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Reviews > Rain Gear > Jackets and Pants > Frogg Toggs Dri Ducks > Owner Review by Honora Renwick

DRI DUCKS BILAMINATE RAIN SUIT
BY HONORA RENWICK
OWNER REVIEW
April 04, 2008

TESTER INFORMATION

NAME: Honora Renwick
EMAIL: honora@paradise.net.nz
AGE: 50
LOCATION: Christchurch, New Zealand
GENDER: f
HEIGHT: 5' 8" (1.73 m)
WEIGHT: 132 lb (60.00 kg)

I spend most of my weekends and annual leave hiking and occasionally mountaineering. New Zealand gear tends to be quite heavy as it is very robust so I am trying to lighten my gear. I hike in the South Island of New Zealand and prefer trips where I get to explore off-trail. It doesn't get as cold here as it does in the US but we get a lot of rain at times. Although New Zealand is a small country it is long and narrow so we have a lot of variety in terrain but no desert.

Product Details

Manufacturer: Frogg Toggs
Year of Manufacture: 2006
Manufacturer's Website: www.froggtoggs.com
MSRP: US $14.95
Listed Weight: 6 oz each for rain jacket and rain pants (170 g), so 12 oz total (340 g)
Measured Weight: 282 g (11 oz) after use and modifications (see below)

Other details: Jacket and rain pants are constructed of extremely lightweight buff-colored plasticised paperlike non-woven textile with bonded, not stitched seams. Non-bulky, packing quite small. The jacket has roomy, raglan sleeves and an inbuilt hood with a simple drawstring (bootlace) for cinching down around my face and a full-length front zipper with a non sealing storm flap. The cuffs are elasticized as is the waistband of the rain pants. The legs are also roomy and shaped parallel to enable being slipped off easily over footwear. There are no pockets in either article. The suit comes in a stuff sack made of the same fabric.

I first encountered this technology in an evening class I ran on hiking. One of my students who'd been a thru-hiker on the AT told me she had a polypropylene jacket. I had to see it to believe it. My strongest impression was how vulnerable it looked to being torn. I saw the Dri Ducks rain suit on sale last April. They were a sixth of the price of other waterproof breathable garments and I was keen to experiment with something that could lighten my load on some hikes so I snapped one up. I later did an internet search and found out on a US forum they are available in my hometown, even cheaper at a fishing store!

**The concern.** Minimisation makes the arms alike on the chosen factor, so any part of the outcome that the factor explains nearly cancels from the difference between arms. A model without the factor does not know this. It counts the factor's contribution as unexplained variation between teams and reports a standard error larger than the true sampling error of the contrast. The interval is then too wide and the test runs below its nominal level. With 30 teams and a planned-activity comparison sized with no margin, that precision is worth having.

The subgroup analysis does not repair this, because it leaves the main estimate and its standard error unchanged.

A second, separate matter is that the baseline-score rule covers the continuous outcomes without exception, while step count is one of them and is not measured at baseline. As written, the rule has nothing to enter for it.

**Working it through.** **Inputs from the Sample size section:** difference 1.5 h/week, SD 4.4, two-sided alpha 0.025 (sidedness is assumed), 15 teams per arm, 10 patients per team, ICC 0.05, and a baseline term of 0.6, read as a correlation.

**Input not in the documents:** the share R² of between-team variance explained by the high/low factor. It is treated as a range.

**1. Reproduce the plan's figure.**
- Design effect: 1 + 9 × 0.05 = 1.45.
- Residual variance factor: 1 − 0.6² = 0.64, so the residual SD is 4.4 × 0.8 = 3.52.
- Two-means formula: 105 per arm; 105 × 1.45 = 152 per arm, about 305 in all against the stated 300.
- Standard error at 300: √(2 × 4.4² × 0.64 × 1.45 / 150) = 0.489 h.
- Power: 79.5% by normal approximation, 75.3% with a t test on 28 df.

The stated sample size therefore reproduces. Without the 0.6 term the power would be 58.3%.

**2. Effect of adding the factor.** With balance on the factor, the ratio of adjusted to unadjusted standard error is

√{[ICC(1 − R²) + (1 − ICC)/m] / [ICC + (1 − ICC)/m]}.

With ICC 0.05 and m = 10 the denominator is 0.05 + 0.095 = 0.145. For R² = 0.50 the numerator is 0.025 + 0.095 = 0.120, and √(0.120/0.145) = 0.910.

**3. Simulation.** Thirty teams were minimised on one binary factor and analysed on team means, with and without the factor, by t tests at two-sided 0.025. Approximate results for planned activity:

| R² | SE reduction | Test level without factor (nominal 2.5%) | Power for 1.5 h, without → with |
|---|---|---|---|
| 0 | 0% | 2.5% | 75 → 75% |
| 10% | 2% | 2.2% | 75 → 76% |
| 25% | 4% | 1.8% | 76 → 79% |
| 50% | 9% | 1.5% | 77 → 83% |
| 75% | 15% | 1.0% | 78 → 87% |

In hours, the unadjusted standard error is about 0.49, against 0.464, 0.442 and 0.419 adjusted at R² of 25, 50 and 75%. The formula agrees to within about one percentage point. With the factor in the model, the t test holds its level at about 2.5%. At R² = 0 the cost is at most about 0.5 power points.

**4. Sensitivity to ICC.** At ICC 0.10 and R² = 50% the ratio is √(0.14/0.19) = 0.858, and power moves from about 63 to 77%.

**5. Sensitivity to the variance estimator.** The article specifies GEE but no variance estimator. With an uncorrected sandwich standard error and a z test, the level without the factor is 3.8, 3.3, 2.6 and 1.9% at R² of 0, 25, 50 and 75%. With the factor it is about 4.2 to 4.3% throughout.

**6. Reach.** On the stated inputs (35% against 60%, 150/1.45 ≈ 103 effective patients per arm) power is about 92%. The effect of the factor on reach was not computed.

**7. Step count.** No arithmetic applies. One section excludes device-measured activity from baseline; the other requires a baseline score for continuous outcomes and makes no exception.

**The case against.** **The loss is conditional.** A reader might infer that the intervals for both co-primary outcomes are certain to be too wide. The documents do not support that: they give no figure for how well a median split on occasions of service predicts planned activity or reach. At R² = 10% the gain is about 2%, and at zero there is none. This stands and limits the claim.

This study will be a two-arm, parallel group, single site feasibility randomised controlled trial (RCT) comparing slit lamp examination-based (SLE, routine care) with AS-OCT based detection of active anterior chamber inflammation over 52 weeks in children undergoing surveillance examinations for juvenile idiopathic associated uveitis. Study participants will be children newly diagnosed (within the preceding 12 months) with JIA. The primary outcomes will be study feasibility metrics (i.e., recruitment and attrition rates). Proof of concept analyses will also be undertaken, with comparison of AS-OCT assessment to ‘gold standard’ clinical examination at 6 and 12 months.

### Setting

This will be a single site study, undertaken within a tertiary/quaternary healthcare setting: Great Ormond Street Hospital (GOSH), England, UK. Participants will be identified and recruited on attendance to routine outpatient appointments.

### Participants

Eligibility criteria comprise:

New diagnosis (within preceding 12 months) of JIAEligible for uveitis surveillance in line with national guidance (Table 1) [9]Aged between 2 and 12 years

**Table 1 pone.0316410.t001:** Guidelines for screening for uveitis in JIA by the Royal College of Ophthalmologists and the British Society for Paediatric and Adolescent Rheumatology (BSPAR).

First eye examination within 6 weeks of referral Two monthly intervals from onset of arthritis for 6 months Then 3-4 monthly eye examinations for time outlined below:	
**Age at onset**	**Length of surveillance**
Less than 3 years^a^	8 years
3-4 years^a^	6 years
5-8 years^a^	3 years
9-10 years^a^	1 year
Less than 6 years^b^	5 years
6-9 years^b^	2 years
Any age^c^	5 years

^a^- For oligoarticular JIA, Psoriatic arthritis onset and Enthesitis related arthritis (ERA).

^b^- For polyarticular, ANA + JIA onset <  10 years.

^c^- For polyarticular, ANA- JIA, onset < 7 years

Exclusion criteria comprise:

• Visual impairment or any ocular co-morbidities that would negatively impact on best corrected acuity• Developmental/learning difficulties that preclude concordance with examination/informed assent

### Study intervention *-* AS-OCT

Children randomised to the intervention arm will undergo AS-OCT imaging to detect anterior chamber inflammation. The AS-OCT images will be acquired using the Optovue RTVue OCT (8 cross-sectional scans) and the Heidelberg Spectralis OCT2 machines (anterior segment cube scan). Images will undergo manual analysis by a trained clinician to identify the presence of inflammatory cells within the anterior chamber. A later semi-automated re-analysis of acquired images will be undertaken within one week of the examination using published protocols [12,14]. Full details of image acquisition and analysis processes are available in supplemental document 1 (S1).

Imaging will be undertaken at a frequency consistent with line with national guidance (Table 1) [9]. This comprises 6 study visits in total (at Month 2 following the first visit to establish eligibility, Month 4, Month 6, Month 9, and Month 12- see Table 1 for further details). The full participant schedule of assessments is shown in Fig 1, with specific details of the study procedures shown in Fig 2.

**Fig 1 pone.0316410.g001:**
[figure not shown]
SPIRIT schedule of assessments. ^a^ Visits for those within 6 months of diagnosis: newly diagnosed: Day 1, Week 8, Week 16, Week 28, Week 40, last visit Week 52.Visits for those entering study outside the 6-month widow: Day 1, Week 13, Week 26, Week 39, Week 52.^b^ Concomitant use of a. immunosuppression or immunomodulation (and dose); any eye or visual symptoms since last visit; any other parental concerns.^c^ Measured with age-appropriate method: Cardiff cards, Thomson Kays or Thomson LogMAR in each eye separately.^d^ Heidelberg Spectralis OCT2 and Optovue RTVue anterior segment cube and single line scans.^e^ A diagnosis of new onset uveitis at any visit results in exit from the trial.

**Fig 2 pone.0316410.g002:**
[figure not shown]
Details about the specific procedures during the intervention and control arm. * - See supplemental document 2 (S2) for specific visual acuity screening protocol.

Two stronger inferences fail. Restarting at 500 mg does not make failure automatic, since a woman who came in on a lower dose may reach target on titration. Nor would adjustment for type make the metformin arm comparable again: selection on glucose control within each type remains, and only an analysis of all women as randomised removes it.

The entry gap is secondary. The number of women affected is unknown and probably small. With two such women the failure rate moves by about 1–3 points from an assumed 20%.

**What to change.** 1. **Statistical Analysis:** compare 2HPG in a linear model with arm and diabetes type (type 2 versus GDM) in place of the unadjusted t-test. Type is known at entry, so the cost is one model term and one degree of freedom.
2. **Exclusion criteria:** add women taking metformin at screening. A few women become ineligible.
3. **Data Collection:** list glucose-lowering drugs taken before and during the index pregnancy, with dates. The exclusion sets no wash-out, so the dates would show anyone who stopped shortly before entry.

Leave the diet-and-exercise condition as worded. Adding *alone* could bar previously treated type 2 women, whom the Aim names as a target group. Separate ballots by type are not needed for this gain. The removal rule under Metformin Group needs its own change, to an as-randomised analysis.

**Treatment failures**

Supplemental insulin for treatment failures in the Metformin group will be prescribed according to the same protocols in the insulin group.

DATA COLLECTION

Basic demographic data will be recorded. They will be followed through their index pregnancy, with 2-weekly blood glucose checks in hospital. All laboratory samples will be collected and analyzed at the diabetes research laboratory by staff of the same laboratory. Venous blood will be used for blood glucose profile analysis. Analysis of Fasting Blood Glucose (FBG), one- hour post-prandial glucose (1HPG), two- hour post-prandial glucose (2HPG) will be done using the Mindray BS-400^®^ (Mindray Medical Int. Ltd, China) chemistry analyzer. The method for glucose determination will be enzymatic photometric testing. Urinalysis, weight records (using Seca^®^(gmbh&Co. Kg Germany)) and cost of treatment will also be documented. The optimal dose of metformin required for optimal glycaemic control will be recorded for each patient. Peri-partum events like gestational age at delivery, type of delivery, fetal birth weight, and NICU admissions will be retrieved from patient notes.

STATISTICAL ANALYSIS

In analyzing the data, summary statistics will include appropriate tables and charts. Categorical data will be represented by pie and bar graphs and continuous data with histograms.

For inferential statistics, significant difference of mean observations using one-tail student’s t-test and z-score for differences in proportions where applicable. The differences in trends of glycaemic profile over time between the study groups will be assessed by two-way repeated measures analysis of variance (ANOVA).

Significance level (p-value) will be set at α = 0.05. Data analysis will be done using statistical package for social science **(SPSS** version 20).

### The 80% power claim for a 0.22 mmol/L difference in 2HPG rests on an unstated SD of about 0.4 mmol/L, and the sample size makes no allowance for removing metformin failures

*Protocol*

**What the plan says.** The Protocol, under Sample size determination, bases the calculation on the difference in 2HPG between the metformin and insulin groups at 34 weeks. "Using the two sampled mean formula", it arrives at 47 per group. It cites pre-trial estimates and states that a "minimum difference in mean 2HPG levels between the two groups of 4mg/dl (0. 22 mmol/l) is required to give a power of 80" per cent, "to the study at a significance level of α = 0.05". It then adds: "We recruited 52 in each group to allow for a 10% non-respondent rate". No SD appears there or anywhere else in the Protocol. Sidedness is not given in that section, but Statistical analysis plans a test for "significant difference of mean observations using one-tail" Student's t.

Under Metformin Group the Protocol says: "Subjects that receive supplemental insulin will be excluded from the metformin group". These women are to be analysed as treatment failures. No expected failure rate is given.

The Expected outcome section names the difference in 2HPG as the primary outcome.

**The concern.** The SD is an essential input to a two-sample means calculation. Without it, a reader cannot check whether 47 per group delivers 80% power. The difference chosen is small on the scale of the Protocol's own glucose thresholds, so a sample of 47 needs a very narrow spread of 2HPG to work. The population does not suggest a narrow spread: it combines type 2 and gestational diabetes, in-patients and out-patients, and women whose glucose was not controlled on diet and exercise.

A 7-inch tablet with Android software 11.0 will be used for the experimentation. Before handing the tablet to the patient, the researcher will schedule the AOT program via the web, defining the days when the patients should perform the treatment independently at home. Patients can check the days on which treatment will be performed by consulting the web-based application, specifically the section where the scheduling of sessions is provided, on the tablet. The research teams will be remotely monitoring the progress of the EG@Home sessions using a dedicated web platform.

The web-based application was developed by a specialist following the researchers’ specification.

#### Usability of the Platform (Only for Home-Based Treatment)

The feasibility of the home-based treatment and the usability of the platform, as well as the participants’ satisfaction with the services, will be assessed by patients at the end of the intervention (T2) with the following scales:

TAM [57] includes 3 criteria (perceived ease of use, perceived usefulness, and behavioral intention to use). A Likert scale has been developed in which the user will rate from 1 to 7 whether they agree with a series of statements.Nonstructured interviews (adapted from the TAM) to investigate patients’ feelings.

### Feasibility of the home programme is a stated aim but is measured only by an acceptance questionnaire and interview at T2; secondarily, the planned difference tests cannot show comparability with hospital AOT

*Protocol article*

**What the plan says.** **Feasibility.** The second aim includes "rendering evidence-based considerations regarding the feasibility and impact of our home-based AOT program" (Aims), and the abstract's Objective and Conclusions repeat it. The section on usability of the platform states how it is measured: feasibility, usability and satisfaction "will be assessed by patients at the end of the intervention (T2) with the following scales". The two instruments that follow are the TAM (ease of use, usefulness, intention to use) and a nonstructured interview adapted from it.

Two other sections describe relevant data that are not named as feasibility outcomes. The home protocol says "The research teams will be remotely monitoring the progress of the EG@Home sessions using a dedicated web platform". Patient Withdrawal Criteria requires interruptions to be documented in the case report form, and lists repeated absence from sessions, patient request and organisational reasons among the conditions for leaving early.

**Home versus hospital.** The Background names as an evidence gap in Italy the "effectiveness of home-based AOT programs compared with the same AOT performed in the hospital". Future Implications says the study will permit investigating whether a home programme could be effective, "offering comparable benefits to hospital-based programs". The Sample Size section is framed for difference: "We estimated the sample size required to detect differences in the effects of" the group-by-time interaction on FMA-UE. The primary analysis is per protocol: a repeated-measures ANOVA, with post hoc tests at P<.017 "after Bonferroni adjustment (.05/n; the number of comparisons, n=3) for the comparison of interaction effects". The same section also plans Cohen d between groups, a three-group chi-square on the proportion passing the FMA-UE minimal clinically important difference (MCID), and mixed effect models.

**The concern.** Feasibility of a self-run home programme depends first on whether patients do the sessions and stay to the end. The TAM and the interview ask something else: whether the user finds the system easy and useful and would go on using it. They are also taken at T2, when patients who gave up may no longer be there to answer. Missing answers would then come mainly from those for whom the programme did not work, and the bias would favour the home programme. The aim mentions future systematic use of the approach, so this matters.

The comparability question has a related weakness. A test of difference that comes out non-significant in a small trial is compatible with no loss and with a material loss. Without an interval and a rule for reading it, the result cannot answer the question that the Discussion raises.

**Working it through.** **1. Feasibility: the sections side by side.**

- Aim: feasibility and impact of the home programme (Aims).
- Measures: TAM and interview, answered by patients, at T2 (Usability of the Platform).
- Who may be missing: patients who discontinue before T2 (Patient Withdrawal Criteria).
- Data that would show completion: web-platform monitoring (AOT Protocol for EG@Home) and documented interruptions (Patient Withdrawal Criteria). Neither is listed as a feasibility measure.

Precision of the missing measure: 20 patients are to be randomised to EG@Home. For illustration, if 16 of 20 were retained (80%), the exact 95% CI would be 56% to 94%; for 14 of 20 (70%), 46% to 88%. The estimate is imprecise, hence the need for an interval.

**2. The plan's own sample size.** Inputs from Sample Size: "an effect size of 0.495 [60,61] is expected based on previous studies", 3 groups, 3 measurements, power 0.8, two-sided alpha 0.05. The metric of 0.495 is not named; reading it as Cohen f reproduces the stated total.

I bought the large size as I wanted to be able to wear it over my down jacket without compressing the filling. I also wanted extra long sleeves to substitute as overmitts to keep my polypropylene gloves dry underneath.

Manufacturer specifications for Large Size
Chest: 46" - 48" (117 cm - 122 cm)
Waist: 38" - 42" (97 cm - 107 cm)
Sleeve: 37 1/2" (95 cm)
Inseam: 33" (84 cm)
Height: 5'6" - 6'3" (1.68 m - 1.91 m)
Weight: 150 - 190 lb (68 kg - 86 kg)


FEEL AND FIT OF THE RAIN SUIT:

The first impression was how light and comfortable it was to wear. It was as though I wasn't wearing anything. I just felt warmer. It didn't feel bulky, rather it felt roomy. The elasticized cuffs were comfortable around my larger than average woman's wrists. The rain pants also feature a comfortable elasticized waistband which extends well above my waist and certainly doesn't creep down as I use a hip belt on my pack. The legs are voluminous and large enough to slip off easily over my trekking sandals. They don't catch during any of my activities. I wear them over light trousers made of Prolite (cotton-feel nylon fabric). The matching stuff sack is vulnerable to tearing when stuffed too vigorously. As well as this, stress shows where the drawstrings are pulled taut so I stuff the rain suit in a plastic bag instead.

FIELD USE

I first tried out the suit, biking to work in moderate rain. There was no catching on base layer clothing. I was in the rain for 10 minutes only so I don't consider this a fair test even though it kept me absolutely dry. I then wore it on several trips as a wind breaker on rainless days. Eventually I got the chance to test it in heavy rain for 2 hours. I noticed I became a bit damp under the shoulder straps of my pack, possibly due to compression. Elsewhere I was dry but the tied drawstrings of the hood tracked water into the neck of my base layer so I untied them and let them drip onto the surface of the jacket.

At this stage, there was no wear and tear. Following this, I did a trip in intermittent showers and one heavy downpour (during lunch!) and stayed dry on the first day. The next day I traversed a mountain ridge and pulled the elasticized cuffs down over my finger tips to keep my gloves dry in the light, occasional rain. Because I was placing my fist against rough rocks to balance and support myself, this caused a few pin-head sized lesions in the fabric. I only noticed when inspecting the jacket later. The lesions were just in the opaque outer layer of polypropylene, not in the inner layer so the waterproofedness etc. was still intact. I also later on noticed a larger lesion in the back.

The next day in a heavy downpour, I realized the short barrel-less drawstring had come out from the hood so I have added barrels. This also means the tails can drip on the fabric, well away from the neck opening. The sternum strap and waist belt of the pack ensure the rain flap stays intact over the zipper. On a trip after this, I sat on some scrub in the rain pants and thought that wasn't a good idea so shifted to sit on some scratchy sandstone (see photo) and found very small holes in the outer layer only. I have to sit on some padded surface now to avoid damaging the seat of the pants.